Fifty years ago today…3rd September 1963, I was an 11 year old schoolboy. It was my first day at one of Belfast’ two Catholic Grammar Schools ( for boys of course).
It was cold and there was a steady drizzle.
There were over two hundred of us lined up. And in the rain…we stood there like prisoners of war in a WW2 movie while they called out our names and we were allocated to one of six classes …1A,1B,1C,1D,1E….and you guessed it…1F.
It was not random. My place in my class of thirty six was dependent on the first letter of my surname.
In other words…
If your name was
John F Kennedy…1C
To be honest I never really understood it. Three Murphys in 1D, four Kennedys in 1C, three McGraths in 1E and so on…but I suppose it made administration easier.
We wore uniforms of course and in those days, we all wore short trousers, except maybe a handful of taller boys who had outgrown short trousers. The uniform was a curious mix of hand-knit clothing, hand downs from big brothers and a mine…I was probably from one of the poorest families …was precise and accurate in every detail and bought from the “proper” outlet.
Thats the curious thing about rich and middle class people. They know how to save….like knowing that a scarf and skull cap were optional extras. Poor people dont know that kinda thing.
Books…loads of books. The youngest kids carried the most books…Maths, English, Science, Art, History, Geography, French, Irish, Latin…
At the end of Second Year, Science or Art could be dropped. I dropped Science.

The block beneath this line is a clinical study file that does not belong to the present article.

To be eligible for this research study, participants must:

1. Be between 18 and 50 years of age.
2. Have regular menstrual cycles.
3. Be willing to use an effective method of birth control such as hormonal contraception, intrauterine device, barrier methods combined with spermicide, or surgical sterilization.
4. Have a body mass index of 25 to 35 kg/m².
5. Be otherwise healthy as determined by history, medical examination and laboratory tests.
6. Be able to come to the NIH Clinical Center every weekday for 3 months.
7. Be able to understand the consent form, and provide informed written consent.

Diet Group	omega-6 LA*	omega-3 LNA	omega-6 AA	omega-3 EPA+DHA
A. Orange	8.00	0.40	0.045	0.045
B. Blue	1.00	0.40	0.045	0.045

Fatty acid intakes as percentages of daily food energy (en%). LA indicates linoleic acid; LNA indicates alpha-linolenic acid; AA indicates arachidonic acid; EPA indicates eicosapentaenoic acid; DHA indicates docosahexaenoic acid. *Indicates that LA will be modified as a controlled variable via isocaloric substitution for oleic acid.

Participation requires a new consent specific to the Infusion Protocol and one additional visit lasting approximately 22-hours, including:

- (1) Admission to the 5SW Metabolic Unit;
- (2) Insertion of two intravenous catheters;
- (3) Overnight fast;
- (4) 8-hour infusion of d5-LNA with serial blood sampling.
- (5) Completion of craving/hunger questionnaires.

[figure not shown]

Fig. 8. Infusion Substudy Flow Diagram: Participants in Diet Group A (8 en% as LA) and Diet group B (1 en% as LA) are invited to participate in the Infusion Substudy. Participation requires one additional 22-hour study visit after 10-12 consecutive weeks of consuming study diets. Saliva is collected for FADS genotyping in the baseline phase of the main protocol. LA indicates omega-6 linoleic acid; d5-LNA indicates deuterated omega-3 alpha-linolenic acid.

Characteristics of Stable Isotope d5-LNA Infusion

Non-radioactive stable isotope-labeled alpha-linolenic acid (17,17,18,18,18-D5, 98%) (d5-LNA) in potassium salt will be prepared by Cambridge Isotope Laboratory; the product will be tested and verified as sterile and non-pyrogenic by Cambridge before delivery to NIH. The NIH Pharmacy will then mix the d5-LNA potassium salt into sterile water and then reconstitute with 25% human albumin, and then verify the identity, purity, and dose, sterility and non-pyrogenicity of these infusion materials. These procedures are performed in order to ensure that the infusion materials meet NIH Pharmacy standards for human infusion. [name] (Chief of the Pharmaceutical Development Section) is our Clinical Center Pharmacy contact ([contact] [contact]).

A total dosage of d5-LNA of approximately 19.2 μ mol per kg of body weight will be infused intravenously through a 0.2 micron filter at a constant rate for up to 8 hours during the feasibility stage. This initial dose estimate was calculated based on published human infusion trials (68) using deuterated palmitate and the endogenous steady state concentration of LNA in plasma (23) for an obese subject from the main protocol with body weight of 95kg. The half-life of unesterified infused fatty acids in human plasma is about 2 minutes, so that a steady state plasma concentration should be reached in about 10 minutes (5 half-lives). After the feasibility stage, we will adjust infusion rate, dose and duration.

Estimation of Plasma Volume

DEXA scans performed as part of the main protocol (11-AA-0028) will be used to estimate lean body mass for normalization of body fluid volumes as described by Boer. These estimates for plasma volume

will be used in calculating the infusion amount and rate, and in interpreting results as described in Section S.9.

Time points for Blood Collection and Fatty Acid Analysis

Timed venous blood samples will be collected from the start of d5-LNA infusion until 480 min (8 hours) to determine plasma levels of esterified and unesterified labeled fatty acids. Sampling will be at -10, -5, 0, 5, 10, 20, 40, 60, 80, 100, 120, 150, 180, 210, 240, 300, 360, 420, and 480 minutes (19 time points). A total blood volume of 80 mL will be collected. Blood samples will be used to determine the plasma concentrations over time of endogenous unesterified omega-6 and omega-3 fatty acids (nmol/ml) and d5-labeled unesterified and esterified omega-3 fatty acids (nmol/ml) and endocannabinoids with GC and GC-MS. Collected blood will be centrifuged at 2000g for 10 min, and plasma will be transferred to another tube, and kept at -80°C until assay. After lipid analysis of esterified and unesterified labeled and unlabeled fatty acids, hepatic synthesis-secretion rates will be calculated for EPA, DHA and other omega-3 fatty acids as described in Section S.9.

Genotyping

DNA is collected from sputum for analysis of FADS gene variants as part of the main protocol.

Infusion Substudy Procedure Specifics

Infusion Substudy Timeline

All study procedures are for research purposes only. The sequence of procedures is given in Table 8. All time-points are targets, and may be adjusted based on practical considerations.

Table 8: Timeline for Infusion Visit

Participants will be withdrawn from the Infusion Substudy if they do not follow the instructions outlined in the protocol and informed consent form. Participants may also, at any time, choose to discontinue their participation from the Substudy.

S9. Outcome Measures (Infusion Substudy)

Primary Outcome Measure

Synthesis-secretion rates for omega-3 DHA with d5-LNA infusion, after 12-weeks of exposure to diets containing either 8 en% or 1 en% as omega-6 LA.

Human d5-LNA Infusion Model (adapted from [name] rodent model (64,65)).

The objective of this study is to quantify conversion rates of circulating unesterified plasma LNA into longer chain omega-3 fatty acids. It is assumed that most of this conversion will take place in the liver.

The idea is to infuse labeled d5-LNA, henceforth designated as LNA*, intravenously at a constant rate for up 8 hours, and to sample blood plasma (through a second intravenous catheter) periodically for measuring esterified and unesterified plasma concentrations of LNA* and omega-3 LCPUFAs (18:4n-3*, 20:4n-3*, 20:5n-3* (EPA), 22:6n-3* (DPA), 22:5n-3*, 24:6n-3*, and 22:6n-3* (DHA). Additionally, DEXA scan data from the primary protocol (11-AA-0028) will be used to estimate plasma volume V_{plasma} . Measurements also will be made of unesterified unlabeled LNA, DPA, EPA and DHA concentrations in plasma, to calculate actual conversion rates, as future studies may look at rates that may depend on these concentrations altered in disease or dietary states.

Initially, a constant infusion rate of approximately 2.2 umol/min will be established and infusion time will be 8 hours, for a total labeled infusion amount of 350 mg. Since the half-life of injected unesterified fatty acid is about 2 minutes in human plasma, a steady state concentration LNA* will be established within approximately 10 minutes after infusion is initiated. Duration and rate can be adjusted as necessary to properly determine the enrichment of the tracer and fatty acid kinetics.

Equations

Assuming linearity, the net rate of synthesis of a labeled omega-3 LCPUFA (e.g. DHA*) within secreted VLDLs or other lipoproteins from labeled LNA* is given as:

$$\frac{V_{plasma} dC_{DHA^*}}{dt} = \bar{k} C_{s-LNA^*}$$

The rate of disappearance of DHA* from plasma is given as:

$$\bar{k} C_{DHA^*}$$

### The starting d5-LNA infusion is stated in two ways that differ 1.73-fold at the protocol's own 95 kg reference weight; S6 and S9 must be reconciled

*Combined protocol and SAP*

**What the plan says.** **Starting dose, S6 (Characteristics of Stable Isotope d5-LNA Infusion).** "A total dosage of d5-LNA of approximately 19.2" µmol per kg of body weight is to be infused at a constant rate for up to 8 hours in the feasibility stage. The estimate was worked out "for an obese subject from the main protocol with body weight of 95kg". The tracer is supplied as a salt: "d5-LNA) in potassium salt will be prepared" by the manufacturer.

At the end of Third Year I dropped Art. And Latin.
And we did the Junior Exam.
Fourth Year….we were split into new classes. Twenty five boys maximum. Based on Science or the Arts….4LA, LB, LC, LD….4SA, SB, SC, SD.
A brutal and brutish environment. It was after all the 1960s. But 1967 ran right across it. The Summer of Love in San Francisco bizarrely stretched to Belfast. By this time, nobody wore short trousers. Our uniforms were discarded when we outgrew them and our hair grew longer.
Those who advocate Integrated Education miss the point completely.
In 1968…our fifth year class went to see the movie “A Man For All Seasons” at (unusually) The Grand Opera House. Our English teacher, a Christian Brother from County Kerry explained it all for us.
“At the end of the film, the English (sic) National Anthem will be played. I have no idea what it sounds like. Neither do you. I expect you all to act in the best traditions of this school”
Suffice to say that when the British Anthem started our school rushed for the foyer where our way was blocked by some British patriots. Blows were exchanged. I made my way to the foyer thru crawling under the seats.
We found the Kerry Christian Brother already there…waiting for us.
See thats the kinda craic we would miss out on under an “Integrated” system.
The catchment area for the school was not just West Belfast. We had kids from Short Strand, the Markets, posh Malone, parts of Antrim Road (although most Catholics from North Belfast chose the other Catholic school).
And we had kids from surrounding towns like Lisburn, Glengormey, Bangor, Portaferry, Moira and even Lurgan..
The character of the School changed when it moved from the older part of West Belfast to the outer reaches of West Belfast (1968).
A uniform was introduced again and they tried to domesticate us again.
The thing is that I woke up today realising that fifty years ago, I was standing in the rain in a Grammar School playground.
I wrote the first few paragraphs of this blog on a train to Belfast.
And coincidently I ran into another one of those thirty-six boys from my First Year Class.
Talked about old times and “the day that was in it”.
Interesting that those guys….what would be the odds for men of 61 and 62….would 25% have passed on?